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 2nd April 2007, 10:42 #963  |  Link tritical Registered User   Join Date: Dec 2003 Location: MO, US Posts: 999 I made an initial implementation of an adaptive-threshold motion-mask that can be used with tdeint (mmask.dll). Currently, it is just a bunch of separate filters: mthresh, mmask, mcombine, and buildMM, that can work with tdeint through the emask option. Be aware that this is straight c and completely unoptimized so it is rather slow. I've implemented it as a set of separate filters to make experimenting easier. mthresh(clip child, int type) - This filter takes in a field based clip and will output a threshold map, where the threshold for each pixel is based on it's 3x3 neighborhood. The output frames will be twice the size vertically of the input. The top half of the output is the 1/4 pel threshold and the bottom is the 1/2 pel threshold. 'type' can be 0, 1, 2, or 3 (default is 1). For type = 2, the thresholds are simply: max(abs(cp-nmin),abs(cp-nmax))*0.25 max(abs(cp-nmin),abs(cp-nmax))*0.50 where cp is the current pixel value and nmin/nmax are the min/max of the current pixel's top/left/right/bottom neighbors. type=3 is the same as 2, but considers all 8 neighbors. type = 0 is the same as 2 but compensates for the 2x difference in distance between lines (due to it being only a field), as well as for the distance differences due to downsampling in chroma. type=1 is the same as 3, but with the compensation as in 0. mmask(clip child, clip mask, int type, int nt, int minthresh, int maxthresh) - This filter takes in the mask output by mthresh (the 'mask' clip should be set to this) and the field based video that was given as input to mthresh (each frame needs to be stacked vertically with itself) (the 'child' clip should be set to this). It will then output a mask indicating which pixels are moving (0) or static (255). A pixel is static if the difference between it and the pixel in the other frame is less than min(cthresh,othresh) where cthresh is the threshold determined by mthresh for the current pixel and othresh is the threshold determined by mthresh for the other pixel. type can be set to 0, 1, or 2 (default is 2). type=0 will do difference to previous frame, type=1 will do difference to previous/next, and type=2 will do difference to next. nt is the noise threshold (default 2)... nt will be added to min(cthresh,othresh). minthresh is the minimum threshold value (if min(cthresh,othresh) is less than minthresh then it will be increased to minthresh) (default is 0). maxthresh works the same way as minthresh but sets the maximum (default is 75). mcombine(clip child, int cstr) - This filter takes the output from mmask, which is still double size vertically and combines the 1/4 pel and 1/2 masks into one mask. Basically, if a pixel is marked as moving in the 1/4 pel mask but is marked as static in the 1/2 pel mask, then mcombine checks to see how many of that pixels neighbors in its 3x3 neighborhood are marked as static in the 1/4 pel mask. If at least 'cstr' of its neighbors are, than that pixel is considered static in the final mask (default for cstr is 4). All pixels marked as static in the 1/4 pel mask are also considered static in the final mask. buildMM(clip tfields, clip bfields, int mode, int order, int field, int length, int type) - This filter takes in two clips corresponding to top fields and bottom fields. These clips should be the output of running mthresh, mmask, and mcombine separately on the top and bottom fields of the video. buildMM assumes that type=2 was used when running mmask(). mode/order/field are exactly the same as the same parameters in tdeint and should match the settings you intend to use in tdeint (defaults are 0/-1/-1, -1 means the same as it does in tdeint). length specifies the static field period for weaving a pixel (to get a 5-field check as in tdeint use length=5, to get an 8 field check as in securedeint use length=8, etc...) (length must be >= 4 and <= 60, default is 8). 'type' specifies whether both neighboring vertical lines of the line attempting to be weaved have to agree on the direction (back, across, or forward) of the static period. If type=0 then they don't, if type = 1 then they do (default is 0). The output of buildMM is a mask usable by tdeint through its 'emask' parameter. Here's an example of doing bobbing on a bff clip: mpeg2source("C:\t4.d2v") bot = separatefields().selecteven() top = separatefields().selectodd() topf = mmask(stackvertical(top,top),maskc=mthresh(top)).mcombine() botf = mmask(stackvertical(bot,bot),maskc=mthresh(bot)).mcombine() tdeint(order=0,mode=1,emask=buildMM(topf,botf,mode=1,order=0)) here's what it would be for tff: mpeg2source("C:\t4.d2v") top = separatefields().selecteven() bot = separatefields().selectodd() topf = mmask(stackvertical(top,top),maskc=mthresh(top)).mcombine() botf = mmask(stackvertical(bot,bot),maskc=mthresh(bot)).mcombine() tdeint(order=1,mode=1,emask=buildMM(topf,botf,mode=1,order=1)) and here's same rate deinterlacing on a tff clip (keeping top fields): mpeg2source("C:\t4.d2v") top = separatefields().selecteven() bot = separatefields().selectodd() topf = mmask(stackvertical(top,top),maskc=mthresh(top)).mcombine() botf = mmask(stackvertical(bot,bot),maskc=mthresh(bot)).mcombine() tdeint(order=1,field=1,mode=0,emask=buildMM(topf,botf,mode=0,order=1,field=1)) Any suggestions are welcome. I've been testing this on some difficult clips and it seems to work considerably better than tdeint by itself. Probably the part most up for change is mcombine(), as the method it uses to combine the 1/4 pel and 1/2 pel masks isn't exactly ideal. mmask.dll also includes the following two filters: dilate(clip child, int dstr) erode(clip child, int estr) dilate will mark any pixel that is 0 as 255 if >= 'dstr' of its 8 neighbors are not 0. erode will mark any pixel that is not 0 as 0 if <= 'estr' of its 8 neighbors are not 0. Those are there for possible processing of the intermediate masks. EDIT: mthresh, mmask, mcombine, buildMM, dilate, and erode will all work with YV12 or YUY2. Last edited by tritical; 2nd April 2007 at 11:07.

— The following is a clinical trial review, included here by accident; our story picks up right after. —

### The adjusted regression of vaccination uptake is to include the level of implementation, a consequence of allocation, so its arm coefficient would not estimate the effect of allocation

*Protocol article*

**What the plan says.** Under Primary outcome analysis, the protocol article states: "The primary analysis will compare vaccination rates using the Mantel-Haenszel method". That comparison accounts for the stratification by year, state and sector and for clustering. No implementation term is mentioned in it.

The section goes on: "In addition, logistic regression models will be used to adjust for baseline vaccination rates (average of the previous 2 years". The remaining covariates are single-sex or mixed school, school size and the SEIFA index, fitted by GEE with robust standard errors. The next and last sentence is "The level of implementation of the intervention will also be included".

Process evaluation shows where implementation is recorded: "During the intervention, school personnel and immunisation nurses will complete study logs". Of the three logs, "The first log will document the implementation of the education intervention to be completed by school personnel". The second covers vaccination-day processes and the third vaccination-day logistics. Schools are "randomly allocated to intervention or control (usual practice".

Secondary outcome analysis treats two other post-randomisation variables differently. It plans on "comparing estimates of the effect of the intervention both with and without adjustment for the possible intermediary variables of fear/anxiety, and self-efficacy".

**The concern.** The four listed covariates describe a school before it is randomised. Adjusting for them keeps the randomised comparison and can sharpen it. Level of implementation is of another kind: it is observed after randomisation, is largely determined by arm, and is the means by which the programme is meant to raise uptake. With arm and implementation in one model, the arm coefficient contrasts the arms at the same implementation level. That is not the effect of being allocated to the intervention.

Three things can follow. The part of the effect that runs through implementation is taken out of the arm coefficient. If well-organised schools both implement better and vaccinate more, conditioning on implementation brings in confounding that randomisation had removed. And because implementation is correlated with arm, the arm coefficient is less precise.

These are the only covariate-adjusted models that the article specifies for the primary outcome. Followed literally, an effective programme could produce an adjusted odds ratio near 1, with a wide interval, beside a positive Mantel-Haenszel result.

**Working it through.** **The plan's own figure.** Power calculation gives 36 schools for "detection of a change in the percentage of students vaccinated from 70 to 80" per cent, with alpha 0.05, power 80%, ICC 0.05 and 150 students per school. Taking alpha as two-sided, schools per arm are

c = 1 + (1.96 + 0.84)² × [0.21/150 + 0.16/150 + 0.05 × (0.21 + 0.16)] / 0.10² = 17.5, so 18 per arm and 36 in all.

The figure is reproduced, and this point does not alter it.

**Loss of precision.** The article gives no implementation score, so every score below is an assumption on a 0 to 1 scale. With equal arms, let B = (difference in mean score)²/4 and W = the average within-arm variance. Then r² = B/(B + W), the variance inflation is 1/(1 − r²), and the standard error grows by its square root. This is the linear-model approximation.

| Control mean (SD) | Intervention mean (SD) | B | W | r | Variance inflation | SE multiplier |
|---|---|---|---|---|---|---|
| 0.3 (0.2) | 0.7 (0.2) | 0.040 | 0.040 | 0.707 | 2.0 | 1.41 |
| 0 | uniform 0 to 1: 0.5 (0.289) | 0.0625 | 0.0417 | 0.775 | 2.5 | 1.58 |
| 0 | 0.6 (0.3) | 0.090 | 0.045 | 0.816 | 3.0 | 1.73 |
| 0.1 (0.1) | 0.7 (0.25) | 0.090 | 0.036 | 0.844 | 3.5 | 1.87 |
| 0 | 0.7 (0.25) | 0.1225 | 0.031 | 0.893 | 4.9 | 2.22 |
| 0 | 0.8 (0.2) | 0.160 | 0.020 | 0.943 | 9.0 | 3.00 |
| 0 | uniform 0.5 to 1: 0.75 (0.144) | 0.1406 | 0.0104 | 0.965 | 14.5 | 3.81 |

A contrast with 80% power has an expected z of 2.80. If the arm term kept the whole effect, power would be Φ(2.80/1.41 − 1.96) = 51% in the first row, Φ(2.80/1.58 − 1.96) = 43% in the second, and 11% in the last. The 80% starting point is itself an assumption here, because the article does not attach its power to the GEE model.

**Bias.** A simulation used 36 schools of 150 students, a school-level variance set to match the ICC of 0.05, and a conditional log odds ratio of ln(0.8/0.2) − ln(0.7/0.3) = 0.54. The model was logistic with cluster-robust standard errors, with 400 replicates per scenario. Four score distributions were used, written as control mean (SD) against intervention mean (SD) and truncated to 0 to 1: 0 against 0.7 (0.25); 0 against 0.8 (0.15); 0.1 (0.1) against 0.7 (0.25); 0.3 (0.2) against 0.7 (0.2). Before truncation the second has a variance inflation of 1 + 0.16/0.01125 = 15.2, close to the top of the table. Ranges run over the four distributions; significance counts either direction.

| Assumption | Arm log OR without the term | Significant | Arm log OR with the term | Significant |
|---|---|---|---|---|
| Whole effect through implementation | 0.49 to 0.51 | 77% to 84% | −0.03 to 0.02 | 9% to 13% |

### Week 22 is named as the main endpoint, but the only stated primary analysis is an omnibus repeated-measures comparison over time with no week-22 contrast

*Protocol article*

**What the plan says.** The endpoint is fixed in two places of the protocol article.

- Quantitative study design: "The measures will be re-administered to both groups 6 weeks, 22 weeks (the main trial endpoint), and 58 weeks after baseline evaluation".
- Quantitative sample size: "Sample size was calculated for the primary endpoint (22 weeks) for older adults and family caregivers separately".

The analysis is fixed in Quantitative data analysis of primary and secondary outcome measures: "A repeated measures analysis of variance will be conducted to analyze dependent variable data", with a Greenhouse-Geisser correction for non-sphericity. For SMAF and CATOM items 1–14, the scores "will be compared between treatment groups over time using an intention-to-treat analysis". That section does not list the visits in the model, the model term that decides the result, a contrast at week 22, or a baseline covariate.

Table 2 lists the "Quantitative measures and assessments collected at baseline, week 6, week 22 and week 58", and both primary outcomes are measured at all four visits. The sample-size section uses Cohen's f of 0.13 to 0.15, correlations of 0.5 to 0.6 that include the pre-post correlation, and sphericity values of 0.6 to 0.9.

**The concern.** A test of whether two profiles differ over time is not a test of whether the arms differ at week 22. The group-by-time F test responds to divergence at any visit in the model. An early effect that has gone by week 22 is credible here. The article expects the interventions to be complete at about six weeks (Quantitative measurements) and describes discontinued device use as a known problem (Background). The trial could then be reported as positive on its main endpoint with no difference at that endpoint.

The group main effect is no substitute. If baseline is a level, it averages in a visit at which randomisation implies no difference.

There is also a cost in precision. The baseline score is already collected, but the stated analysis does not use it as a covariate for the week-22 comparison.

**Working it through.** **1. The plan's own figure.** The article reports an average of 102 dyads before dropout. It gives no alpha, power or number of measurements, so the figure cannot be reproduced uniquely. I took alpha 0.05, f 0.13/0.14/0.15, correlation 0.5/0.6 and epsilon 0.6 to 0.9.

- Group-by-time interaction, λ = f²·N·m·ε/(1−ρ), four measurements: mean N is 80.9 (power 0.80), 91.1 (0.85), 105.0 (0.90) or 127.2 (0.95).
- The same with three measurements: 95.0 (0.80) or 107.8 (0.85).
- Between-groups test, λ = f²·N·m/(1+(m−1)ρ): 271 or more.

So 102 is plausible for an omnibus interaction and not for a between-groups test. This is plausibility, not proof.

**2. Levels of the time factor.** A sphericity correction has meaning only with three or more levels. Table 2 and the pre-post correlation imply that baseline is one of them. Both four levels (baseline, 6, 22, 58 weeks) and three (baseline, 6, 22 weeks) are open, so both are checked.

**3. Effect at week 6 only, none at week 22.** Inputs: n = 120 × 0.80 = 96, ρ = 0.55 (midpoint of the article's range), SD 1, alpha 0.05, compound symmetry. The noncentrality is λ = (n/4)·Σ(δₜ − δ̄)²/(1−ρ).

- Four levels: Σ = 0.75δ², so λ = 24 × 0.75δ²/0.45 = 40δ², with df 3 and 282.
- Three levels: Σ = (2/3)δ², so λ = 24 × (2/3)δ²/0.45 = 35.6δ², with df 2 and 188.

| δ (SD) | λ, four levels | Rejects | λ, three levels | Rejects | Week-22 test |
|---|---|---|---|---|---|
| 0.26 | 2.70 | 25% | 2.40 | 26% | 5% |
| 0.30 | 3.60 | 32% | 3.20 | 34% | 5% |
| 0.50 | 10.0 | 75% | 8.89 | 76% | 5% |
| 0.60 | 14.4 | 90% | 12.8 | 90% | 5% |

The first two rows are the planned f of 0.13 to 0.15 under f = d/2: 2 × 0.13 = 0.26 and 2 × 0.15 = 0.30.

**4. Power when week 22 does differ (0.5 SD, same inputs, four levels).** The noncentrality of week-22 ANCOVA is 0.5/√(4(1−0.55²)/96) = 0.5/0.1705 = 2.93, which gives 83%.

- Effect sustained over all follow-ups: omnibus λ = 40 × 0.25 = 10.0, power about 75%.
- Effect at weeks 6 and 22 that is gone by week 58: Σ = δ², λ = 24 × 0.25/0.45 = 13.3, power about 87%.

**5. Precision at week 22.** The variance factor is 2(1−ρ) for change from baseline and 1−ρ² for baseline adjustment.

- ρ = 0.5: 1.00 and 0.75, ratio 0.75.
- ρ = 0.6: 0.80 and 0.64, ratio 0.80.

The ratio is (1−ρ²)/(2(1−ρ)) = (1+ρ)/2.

3rd April 2007, 04:00 #964  |  Link tritical Registered User   Join Date: Dec 2003 Location: MO, US Posts: 999 Not sure if anyone else tested, but I found that there were still some artifacts on a couple sequences. Having mmask check differences both 1 frame forward and 2 frames forward and then anding those two masks fixed it though. Gonna post an updated version of mmask.dll later. Hopefully after a little more testing I'll start merging it all into one filter. New version of mmask.dll. Changes from before: mmask() - The 'type' parameter can now be set to 0, 1, 2, 3, 4, or 5 (default is 3). 0 = diff to n-3 1 = diff to n-2 2 = diff to n-1 3 = diff to n+1 4 = diff to n+2 5 = diff to n+3 static vs moving is determined as explained previously. 'minthresh' now defaults to 5. This may result in a tiny amount of residual combing, but was needed to stop the background from wavering in the "scrolling text" test clip from http://media.xiph.org/vqeg/TestSeqences/Reference/. andMasks(clip clip1, clip clip2, int dis) - This filter will output an and'd mask of clip1 and clip2. clip1 should be generated with mmask(type=3) (i.e. single frame forward diff), clip2 should be generated with either mmask(type=4) or mmask(type=5) (two frame or three frame forward diff). dis should be set to 2 if you use type=4 or 3 if you use type=5 (default is 2). For the dis=2 case, the filter will grab frame 'n' from clip2 and and it with frames n and n+1 from clip1. If dis=3 then it will and frame 'n' of clip2 with frames n/n+1/n+2 of clip1. buildMM() - There is a new parameter called 'dis' (an integer) (default is 1), which if you use andMasks() to create the motion masks should be set to the same value as the 'dis' parameter of andMasks(). Basically, 'dis' tells buildMM how many frames forward a pixel is stationary if it is marked as 255 in the mask. Also, 'type' can now be set to 0, 1, or 2 (default is 1). 1 and 2 are the same as 0 and 1 were before. 0 is now a less restrictive version of 1... theoretically, 0 should weave the most but be the most artifact prone, 2 will weave the least but be the least artifact prone. bobbing, tff, 1+2 frame diff: top = separatefields().selecteven() bot = separatefields().selectodd() topm = mthresh(top) botm = mthresh(bot) tops = stackvertical(top,top) bots = stackvertical(bot,bot) topf1 = mmask(tops,topm,type=3) botf1 = mmask(bots,botm,type=3) topf2 = mmask(tops,topm,type=4) botf2 = mmask(bots,botm,type=4) topf = andmasks(topf1,topf2,dis=2).mcombine() botf = andmasks(botf1,botf2,dis=2).mcombine() tdeint(order=1,mode=1,emask=buildMM(topf,botf,mode=1,order=1,dis=2)) bobbing, bff, 1+2 frame diff: bot = separatefields().selecteven() top = separatefields().selectodd() topm = mthresh(top) botm = mthresh(bot) tops = stackvertical(top,top) bots = stackvertical(bot,bot) topf1 = mmask(tops,topm,type=3) botf1 = mmask(bots,botm,type=3) topf2 = mmask(tops,topm,type=4) botf2 = mmask(bots,botm,type=4) topf = andmasks(topf1,topf2,dis=2).mcombine() botf = andmasks(botf1,botf2,dis=2).mcombine() tdeint(order=0,mode=1,emask=buildMM(topf,botf,mode=1,order=0,dis=2)) same rate, tff, keep top field, 1+2 frame diff: top = separatefields().selecteven() bot = separatefields().selectodd() topm = mthresh(top) botm = mthresh(bot) tops = stackvertical(top,top) bots = stackvertical(bot,bot) topf1 = mmask(tops,topm,type=3) botf1 = mmask(bots,botm,type=3) topf2 = mmask(tops,topm,type=4) botf2 = mmask(bots,botm,type=4) topf = andmasks(topf1,topf2,dis=2).mcombine() botf = andmasks(botf1,botf2,dis=2).mcombine() tdeint(order=1,field=1,emask=buildMM(topf,botf,order=1,field=1,dis=2)) So far this has managed to get through every clip that tdeint, using its internal motion masking, produces motion related artifacts on. Seems I spoke too soon. Defaulting to minthresh=5 in mmask() to fix the wavering on the scrolling text clip results in artifacts in another video. Those artifacts can be fixed by setting minthresh=2, but that causes problems for the scrolling text clip, or by setting length=10 in buildMM(). Last edited by tritical; 3rd April 2007 at 10:34.